Population 81 (strike that) 80

In 1987 at the tender age of 10 I had owned a Commodore 64 for a few years, falling in love with Infocom, Sierra, Tellarium and other individual games in the adventure genre. It was in October of that year that like many others my mind became warped, disturbed and happily pushed on a path of no return with the release of Maniac Mansion. The SCUMM system developed Ron Gilbert, Garry Winnick, David Fox and the rest of the team at Lucasarts changed gaming as we know it so many ways. My love for adventure games and point and click grew from that day, getting my hands of everything from LucasArts as it came out, but I’d actually follow Ron Gilbert and Gary Winnick as closely as I could as they moved onto other works. Humongous Games was for kids, but dang it if you couldn’t find enjoyment in Freddi Fish, Pajama Sam and Spry Fox you didn’t like fun. Especially fun, while less a Ron Gilbert game and more Dave Grossman, was Moop & Dreadly. The Cave was definitely something new, different and unexpected, but Ron’s concepts were still clear. His out there thinking for puzzles and his abstract writing. Yet still nothing he had done ever felt like it captured the spirit of his early work.

That all changed with Thimbleweed Park; and not just because it literally feels like a lost Lucasfilm game from say 1992 (the game takes place in 1987 but Pixel art was definitely not at this level yet) right after Lechuck’s Revenge but before Day of the Tentacle with Double Fine’s Tim Schafer. Having the team that developed Maniac Mansion come back together to devise a truly new, but old classic point and click adventure born from the new fundraising and therefore self publishing platform of Kickstarter has allowed for something that was probably just like Broken Age was once envisioned into something bigger, prettier, more vast and more impressive then ever imagined when originally conceived. In fact as I played through the game I could not believe how epic it became. While only taking place in a small town, the scope of the story and the way it is told will blow you away and catch you off guard in surprising and wonderful ways.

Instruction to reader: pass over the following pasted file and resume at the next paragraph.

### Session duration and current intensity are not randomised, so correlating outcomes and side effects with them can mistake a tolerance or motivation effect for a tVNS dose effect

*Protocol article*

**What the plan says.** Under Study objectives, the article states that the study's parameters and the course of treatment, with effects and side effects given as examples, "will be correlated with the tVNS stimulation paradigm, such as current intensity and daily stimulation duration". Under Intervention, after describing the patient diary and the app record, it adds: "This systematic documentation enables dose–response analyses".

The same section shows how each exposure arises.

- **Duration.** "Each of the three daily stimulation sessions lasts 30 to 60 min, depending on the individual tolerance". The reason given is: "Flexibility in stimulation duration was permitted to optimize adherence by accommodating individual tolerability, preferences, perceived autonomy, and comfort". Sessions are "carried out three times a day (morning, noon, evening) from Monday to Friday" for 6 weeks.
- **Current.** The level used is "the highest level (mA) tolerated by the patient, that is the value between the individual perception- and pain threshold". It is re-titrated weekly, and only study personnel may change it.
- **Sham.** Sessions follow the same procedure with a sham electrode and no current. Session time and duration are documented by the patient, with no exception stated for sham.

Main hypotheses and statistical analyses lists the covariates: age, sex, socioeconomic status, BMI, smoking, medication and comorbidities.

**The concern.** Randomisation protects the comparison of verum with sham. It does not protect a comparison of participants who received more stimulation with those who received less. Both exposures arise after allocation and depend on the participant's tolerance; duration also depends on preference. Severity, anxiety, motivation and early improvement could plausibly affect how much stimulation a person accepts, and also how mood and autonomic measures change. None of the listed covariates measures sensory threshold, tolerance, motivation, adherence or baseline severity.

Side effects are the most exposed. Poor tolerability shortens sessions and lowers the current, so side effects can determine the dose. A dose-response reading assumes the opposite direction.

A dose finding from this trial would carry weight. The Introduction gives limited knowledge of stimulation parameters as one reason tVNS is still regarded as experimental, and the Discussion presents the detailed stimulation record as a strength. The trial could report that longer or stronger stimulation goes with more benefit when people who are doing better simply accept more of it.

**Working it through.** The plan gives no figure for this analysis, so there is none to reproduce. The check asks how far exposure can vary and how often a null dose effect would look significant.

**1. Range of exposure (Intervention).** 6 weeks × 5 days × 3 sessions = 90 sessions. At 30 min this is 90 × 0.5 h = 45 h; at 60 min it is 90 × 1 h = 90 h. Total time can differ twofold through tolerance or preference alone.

Thimbleweed Park is beautiful. Every inch of it despite being pixels is dazzling. The characters truly become alive with powerful animation, true detail and grit. Helping this is of course the scripting of Gilbert and David B. Fox. Making these characters truly real is the amazing cast though. Thimbleweed Park is through and through a true puzzle game in which hard mode, your brain will get twisted and twizzled to the point of maybe being fried, but at the same time, you are never truly stuck. The solution is probably staring you in the face. You must remember this a game of five distinct characters and you play them all and can switch between one. Like Maniac Mansion you rely on each other to solve certain puzzles. It’s a fun and exciting thing that can really only be experienced in a video game. Helping yourself out by helping yourself but as two people? In the real world or in most video games that involves another actual human, but in adventure games, you get to be both people. It’s amazing… and as I said while it’s a game through and through, the cast really brings it to life.

Acclaimed voice director Khris Brown put together some amazing folks for this. Nicole Oliver, an anime American adaptation legend, who most recently is known for her work My Little Pony: Friendship is Magic and has worked on another Ron Gilbert game in Death Spank plays the tough as nails FBI agent. Ian Garret, the most popular voice of Dragon Ball’s Goku and the voice of multiple characters on Ninjago and a long list of roles brings Ransome the Clown, the game’s most interesting, funniest, and wildest character to life invoking a bit of Norm MacDonald, Gilbert Gottfried, Bobcat Goldwaith and Sam Kinison to create a guy you can’t but love to hate and hate to love. Our wayfaring ghost without a chance, who whines and whimpers but is a joy to play as is given a bit of gravitas and sympathy by Alex Zahara, a longtime character and voice actor of stage, small screen, anime, games and most recently Amazon’s hit series Man in the Highcastle as Diehls. Rounding out our main cast are Javier Lacroix, a Spanish actor with a long list of commercials to his credit as deceptive to his actual age, as he sounds perfect as the young, seemingly mysterious other FBI agent and Elise Kates, a sound designer who has worked on Girls Makes Games The Hole Story as what could be considered our lead protagonist Delores, a game developer who returns home to Thimbleweed Park just as the mystery begins who is right in the middle of it all.